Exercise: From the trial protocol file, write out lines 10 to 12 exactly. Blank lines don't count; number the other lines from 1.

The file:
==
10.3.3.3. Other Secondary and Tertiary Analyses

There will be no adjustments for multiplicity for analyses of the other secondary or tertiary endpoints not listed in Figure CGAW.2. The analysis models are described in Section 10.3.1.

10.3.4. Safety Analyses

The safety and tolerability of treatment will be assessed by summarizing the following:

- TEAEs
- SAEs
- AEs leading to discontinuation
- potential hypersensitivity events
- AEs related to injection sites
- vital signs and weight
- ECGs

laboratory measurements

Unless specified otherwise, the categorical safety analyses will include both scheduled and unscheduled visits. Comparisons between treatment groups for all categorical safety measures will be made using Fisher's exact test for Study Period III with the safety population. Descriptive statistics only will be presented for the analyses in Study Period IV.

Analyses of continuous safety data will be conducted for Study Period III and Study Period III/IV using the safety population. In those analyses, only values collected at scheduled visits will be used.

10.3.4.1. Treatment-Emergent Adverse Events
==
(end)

- vital signs and weight
- ECGs

laboratory measurements